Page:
Film Review: The Ballad of Gregorio Cortez (1982)
Drawn out, a bit cheesy, and home to a wide range of stereotypes expected from an early 1980s movie, The Ballad of Gregorio Cortez is a historical film based on a Mexican man living in Texas, who is on a getaway from the law after he is accused of stealing a horse in Karnes County in 1901. Based on a true story, Gregorio and his brother Romaldo were standing on their front lawn when they were approached by two lawmen from the area who wanted to speak with Gregorio about a horse they had reason to believe he stole, through word of mouth. As a sheriff attempted to arrest Gregorio, he is shot as Gregorio’s worst fear was imprisonment for himself or his brother. Greogrio is then on a run from lawmen in order to avoid his trial and hide out for a while.
Given the movie was released in the 1982 with a much lower budget than other classics at the time, along with an inexperienced director, Robert M. Young, who only worked with documentaries, it’s not surprising the movie wasn’t a hit thriller. The Ballad of Gregorio Cortez attempted to convey drama, but in addition to the need for improvement in acting, cinematography, and script, it also went beyond those issues with stereotypes. Not only were there exaggerated stereotypes of every Caucasian man in the movie as rednecks, but worse was an improper portrayal of Latino Americans. Since the setting was Texas at the turn of the century in 1901, it would make sense for the amateur director to feel he could submerge in a world of presumptions of culture based on the ideology of whites vs. minorities. It didn’t seem to work out very well though, because the senseless behavior from different ethnic groups downsized the believability of every character.
As far as White-Caucasian males portrayed as rednecks in the movie, it applied to all secondary lawmen who fit the description of lifeless and stubborn. The way they dressed, walked, and talked came off as robotic and cliché. These similarities shared between three characters who were critical to the story messed with the chemistry of the acting. The greatest example of bad acting was the scene where sheriff Glover questioned an old Mexican man about Gregorio’s whereabouts; it was stiff and unamusing. The idea of his character was to fit the redneck stereotype of wild and over the edge, but it still wasn’t very entertaining. Reporter Blakely, who approached Choate toward the beginning of the movie fit another stereotype used; the fancy pressman. Articulated speech, a top hat, and politeness made him uncomfortable to watch alongside the same level of danger the lawmen were a part of. And not uncomfortable in a good way, but uncomfortable in a “when does this scene end” way.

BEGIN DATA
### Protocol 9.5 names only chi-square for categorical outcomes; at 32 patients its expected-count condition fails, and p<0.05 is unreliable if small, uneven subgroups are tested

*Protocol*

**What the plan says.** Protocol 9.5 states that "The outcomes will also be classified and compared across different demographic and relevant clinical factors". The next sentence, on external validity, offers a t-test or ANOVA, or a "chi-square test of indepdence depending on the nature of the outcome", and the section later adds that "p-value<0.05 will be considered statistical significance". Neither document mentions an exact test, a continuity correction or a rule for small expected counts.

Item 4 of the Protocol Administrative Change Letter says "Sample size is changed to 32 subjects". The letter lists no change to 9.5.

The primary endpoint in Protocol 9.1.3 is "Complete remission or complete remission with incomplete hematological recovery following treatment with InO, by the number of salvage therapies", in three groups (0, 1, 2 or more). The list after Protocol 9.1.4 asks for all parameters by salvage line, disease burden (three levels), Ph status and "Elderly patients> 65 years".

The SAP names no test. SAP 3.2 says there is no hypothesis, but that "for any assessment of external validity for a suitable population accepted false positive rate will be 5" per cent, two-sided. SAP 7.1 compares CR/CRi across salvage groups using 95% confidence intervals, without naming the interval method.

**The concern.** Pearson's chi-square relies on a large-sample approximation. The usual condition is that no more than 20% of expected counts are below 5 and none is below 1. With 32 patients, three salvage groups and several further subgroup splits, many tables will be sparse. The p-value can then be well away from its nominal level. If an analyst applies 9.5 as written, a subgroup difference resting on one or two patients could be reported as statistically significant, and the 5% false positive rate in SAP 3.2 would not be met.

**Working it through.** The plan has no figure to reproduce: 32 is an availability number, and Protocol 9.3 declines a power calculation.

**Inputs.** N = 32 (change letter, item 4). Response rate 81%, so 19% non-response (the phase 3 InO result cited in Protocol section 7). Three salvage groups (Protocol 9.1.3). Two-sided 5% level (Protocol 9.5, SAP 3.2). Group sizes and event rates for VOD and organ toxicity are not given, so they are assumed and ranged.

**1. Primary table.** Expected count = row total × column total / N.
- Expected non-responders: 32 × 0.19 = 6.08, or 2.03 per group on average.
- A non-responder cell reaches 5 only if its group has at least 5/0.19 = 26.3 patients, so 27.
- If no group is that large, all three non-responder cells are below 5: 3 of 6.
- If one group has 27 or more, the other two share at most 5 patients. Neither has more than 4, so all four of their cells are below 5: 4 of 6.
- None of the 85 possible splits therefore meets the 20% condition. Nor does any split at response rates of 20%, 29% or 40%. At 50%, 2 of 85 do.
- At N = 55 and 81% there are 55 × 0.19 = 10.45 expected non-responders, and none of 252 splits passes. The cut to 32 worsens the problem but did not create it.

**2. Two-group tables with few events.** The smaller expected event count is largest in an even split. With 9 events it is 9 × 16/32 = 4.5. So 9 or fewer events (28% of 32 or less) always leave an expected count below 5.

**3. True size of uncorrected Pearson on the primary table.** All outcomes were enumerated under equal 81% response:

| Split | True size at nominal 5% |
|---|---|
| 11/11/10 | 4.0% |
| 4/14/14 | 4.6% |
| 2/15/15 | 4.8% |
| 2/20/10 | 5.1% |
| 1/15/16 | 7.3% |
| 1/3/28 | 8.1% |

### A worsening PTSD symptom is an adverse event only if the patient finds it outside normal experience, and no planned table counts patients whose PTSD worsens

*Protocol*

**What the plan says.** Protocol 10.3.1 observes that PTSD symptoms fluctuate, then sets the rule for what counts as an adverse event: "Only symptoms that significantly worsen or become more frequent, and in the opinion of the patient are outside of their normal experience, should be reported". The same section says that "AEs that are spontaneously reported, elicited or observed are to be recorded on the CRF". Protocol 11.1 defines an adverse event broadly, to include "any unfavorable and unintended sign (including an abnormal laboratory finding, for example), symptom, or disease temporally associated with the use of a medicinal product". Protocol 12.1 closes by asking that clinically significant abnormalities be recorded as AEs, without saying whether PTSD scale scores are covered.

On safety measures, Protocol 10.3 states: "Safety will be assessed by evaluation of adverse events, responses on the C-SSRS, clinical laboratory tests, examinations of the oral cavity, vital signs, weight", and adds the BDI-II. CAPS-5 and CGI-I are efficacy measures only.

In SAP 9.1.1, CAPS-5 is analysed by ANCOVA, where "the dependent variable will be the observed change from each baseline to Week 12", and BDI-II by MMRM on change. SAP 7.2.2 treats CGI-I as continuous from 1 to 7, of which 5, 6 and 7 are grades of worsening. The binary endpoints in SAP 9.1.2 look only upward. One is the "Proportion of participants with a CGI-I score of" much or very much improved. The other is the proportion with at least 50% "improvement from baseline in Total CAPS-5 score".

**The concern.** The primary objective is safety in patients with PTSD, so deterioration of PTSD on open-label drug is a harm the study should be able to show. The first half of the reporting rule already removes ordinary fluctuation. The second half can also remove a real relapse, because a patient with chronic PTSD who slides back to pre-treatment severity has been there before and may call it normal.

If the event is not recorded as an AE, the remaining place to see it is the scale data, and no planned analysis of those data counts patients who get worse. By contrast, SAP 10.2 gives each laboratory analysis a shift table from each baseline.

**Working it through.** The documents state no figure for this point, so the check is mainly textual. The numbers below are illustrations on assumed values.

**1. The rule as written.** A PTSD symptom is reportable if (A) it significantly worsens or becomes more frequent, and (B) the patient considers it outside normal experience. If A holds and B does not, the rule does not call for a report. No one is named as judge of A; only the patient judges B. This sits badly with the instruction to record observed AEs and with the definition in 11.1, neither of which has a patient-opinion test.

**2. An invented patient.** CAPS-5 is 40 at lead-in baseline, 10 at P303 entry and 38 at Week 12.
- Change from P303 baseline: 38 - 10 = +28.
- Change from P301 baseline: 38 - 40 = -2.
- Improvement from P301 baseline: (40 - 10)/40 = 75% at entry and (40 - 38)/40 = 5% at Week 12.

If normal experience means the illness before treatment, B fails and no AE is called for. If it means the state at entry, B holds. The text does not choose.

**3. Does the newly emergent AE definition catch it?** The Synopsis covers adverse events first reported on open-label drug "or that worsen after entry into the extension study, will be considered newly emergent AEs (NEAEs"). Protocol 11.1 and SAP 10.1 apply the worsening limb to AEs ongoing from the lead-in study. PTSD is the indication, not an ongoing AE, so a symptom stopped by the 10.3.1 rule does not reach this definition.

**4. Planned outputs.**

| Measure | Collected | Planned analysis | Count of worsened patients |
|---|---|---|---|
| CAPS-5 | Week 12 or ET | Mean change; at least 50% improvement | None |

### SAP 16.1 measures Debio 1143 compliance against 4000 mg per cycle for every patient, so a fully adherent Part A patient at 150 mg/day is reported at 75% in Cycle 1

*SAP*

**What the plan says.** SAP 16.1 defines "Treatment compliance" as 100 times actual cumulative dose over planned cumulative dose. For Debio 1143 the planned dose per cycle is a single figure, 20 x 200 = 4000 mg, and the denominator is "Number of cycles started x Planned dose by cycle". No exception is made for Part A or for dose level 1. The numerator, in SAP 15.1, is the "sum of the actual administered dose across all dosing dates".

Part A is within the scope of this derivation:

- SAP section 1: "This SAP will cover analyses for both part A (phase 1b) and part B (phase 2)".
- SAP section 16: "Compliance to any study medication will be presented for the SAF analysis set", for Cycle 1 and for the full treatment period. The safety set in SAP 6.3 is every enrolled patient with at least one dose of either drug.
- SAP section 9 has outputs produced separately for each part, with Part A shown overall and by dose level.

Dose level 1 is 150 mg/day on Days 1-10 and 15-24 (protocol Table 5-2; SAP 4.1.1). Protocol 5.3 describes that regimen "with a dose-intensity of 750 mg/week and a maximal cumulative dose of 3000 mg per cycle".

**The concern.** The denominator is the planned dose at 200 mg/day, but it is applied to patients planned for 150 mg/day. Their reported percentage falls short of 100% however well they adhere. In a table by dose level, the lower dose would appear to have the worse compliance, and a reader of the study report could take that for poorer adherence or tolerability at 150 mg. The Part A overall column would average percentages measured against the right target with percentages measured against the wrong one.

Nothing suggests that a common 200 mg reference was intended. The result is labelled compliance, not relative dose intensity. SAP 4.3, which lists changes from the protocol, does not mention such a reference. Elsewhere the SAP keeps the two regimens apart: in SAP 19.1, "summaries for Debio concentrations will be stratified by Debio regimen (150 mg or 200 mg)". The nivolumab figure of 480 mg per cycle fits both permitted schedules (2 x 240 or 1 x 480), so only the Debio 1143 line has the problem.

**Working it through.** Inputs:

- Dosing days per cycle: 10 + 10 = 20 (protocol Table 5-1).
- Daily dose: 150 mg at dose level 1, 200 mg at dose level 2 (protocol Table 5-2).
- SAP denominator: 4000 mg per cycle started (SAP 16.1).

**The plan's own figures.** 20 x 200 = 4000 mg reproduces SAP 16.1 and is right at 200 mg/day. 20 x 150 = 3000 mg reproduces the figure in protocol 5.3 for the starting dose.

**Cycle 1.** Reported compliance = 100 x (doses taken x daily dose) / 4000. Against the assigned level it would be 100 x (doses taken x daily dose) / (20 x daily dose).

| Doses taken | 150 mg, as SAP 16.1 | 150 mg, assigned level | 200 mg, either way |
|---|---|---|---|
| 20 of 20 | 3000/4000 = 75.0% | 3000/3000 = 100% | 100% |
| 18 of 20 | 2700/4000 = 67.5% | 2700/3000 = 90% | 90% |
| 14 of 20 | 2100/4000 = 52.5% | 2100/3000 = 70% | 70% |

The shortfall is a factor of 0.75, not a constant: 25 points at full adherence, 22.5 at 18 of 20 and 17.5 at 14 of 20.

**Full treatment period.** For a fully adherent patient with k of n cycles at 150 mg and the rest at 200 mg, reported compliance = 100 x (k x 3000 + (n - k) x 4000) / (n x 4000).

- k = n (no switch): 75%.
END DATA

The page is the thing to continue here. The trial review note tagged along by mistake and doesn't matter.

Poorly acted out stereotypes were a subtracting factor from the movie. Although it seemed like all Caucasian and Latino men were the same character at the core, Boone Choate (Tom Bower) wasn’t as stereotypical as the rest. Boone was Sheriff Morris’ interpreter, who in the beginning appeared to misinterpret Gregorio’s response to their questioning as a form of resisting arrest. Boone was more complex, considering for about half the movie the viewer is kept in sub-par suspense mainly because of him. Those watching the movie aren’t supposed to know whether Boone deliberately constituted foul play in the beginning with the misinterpretation incident. Boone’s intentions weren’t clear, and Tom Bower (Boone) killed it (in a good way). Tom’s character was believable in a way others weren’t. Overall, it may not be worth your time if you aren’t a film historian. It may have been mediocre, but it was a respectably different movie of its time, and for that it should be appreciated.
By: John McGinley